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Continued: Eric Dean: The boy they couldn't save

  • Article by: BRANDON STAHL , Star Tribune
  • Last update: September 1, 2014 - 2:38 PM

Myslicki made her final report to the county.

“If that’s not maltreatment,” Myslicki said, “I don’t know what is.”

The county screened out the report. Myslicki said child protection told her that if she had any further problems with Peltier and Eric, she should contact her day-care licenser.

Myslicki said the bruises, bleeding ears and bite marks started to reappear. Eric continued to tell her his stepmother was hurting him. But she stopped filing reports.

“What good would it have done?” she said.

In October 2012, two months after Myslicki’s last report, Peltier pulled Eric out of the day care. She started caring for him and the five other children in the blended family in their Starbuck home. It was there that Eric would suffer the final abuse.

On Feb. 26, 2013, Peltier slapped Eric across the face, bit him and threw him across a room, she later admitted to two Bureau of Criminal Apprehension (BCA) agents. Eric screamed and cried, then started to complain his stomach hurt.

Medical examiners would later say a perforation in his small intestine leaked fluid into the space around his organs. Enzymes that digest food were digesting his body.

He vomited throughout the day, continually asking for water, but was unable to hold down fluids or food.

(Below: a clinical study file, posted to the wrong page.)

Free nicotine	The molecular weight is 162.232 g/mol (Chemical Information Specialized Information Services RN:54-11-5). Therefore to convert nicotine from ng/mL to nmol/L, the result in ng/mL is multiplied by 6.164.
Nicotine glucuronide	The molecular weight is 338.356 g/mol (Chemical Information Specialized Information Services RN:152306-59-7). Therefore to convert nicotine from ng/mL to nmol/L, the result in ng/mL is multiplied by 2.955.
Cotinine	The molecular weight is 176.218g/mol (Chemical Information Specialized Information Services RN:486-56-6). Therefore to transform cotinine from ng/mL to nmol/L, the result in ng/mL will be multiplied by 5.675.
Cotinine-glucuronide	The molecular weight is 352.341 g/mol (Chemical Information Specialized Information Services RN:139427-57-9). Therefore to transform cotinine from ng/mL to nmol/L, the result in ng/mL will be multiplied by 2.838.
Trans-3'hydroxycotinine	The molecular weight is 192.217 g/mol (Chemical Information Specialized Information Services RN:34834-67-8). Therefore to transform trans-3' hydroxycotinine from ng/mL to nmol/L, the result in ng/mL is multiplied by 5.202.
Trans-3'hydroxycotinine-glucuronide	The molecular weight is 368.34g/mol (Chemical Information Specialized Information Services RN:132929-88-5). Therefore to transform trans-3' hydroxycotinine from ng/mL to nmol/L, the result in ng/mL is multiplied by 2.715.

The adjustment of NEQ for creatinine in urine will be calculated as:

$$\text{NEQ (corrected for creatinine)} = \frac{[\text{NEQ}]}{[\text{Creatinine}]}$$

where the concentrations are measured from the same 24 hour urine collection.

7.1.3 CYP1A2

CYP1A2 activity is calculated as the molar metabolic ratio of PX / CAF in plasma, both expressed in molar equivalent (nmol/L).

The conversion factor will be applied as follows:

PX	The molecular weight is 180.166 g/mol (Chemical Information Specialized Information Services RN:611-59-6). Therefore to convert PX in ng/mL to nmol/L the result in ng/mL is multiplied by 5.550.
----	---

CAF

The next day, Peltier spanked him after she said she saw him misbehave, according to the record of her BCA interview. Eric became listless and later that night had trouble breathing. Dean and Peltier put him on their bed. He went into shock and became delirious.

Peltier told the BCA that she went to smoke a cigarette. When she came back to the bedroom, Eric was choking on his own vomit. His father called 911.

Eric was taken to a Glenwood hospital, then airlifted to St. Cloud. He was pronounced dead early the next day.

A few days later, BCA investigators confronted Peltier with photos of the bite marks. Over the course of 2 1/2 hours, she admitted to what child protection had been warned about for years. Sometimes she got so mad at Eric that she’d grab him by the ears or yank him by the arm and throw him. She said she bit Eric so many times it became instinctive for her.

“I feel bad about everything,” Peltier told the investigators. “I feel like I took his whole ... childhood away.”

A jury deliberated for five hours in May 2014 before finding Peltier, 32, guilty of first-degree murder. She was sentenced to life in prison and will be eligible for parole in 30 years.

When word first spread through Starbuck and Glenwood about Eric’s death, residents at first were told it was from the flu.

Eric’s teachers and day-care providers knew right away what really happened.

Mindy DeGeer broke down in tears at her school when another teacher gave her the news.

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  • A photograph of Eric Dean taken by his special education teacher, Mindy DeGeer, was presented by the prosecution during the trial of Amanda Peltier.

  • Eric Dean's special education teacher, Mindy DeGeer, during an interview in her Glenwood home last month.

  • Amanda Peltier was convicted of murder and sentenced to life.

  • Day-care worker Colleen Myslicki kept a log of Eric’s injuries: “It felt so hopeless.”

  • Eric’s birth mother, Sommer Kemp, wept during an interview last month.

  • A photograph of Eric Dean with his arm broken was an exhibit presented as evidence by the prosecution during the May 2014 trial of Amanda Peltier.

  • Solar powered ornaments glowed at dusk above Eric Dean's grave in the St. Paul's Lutheran Cemetery outside Lowry, Minn., last month

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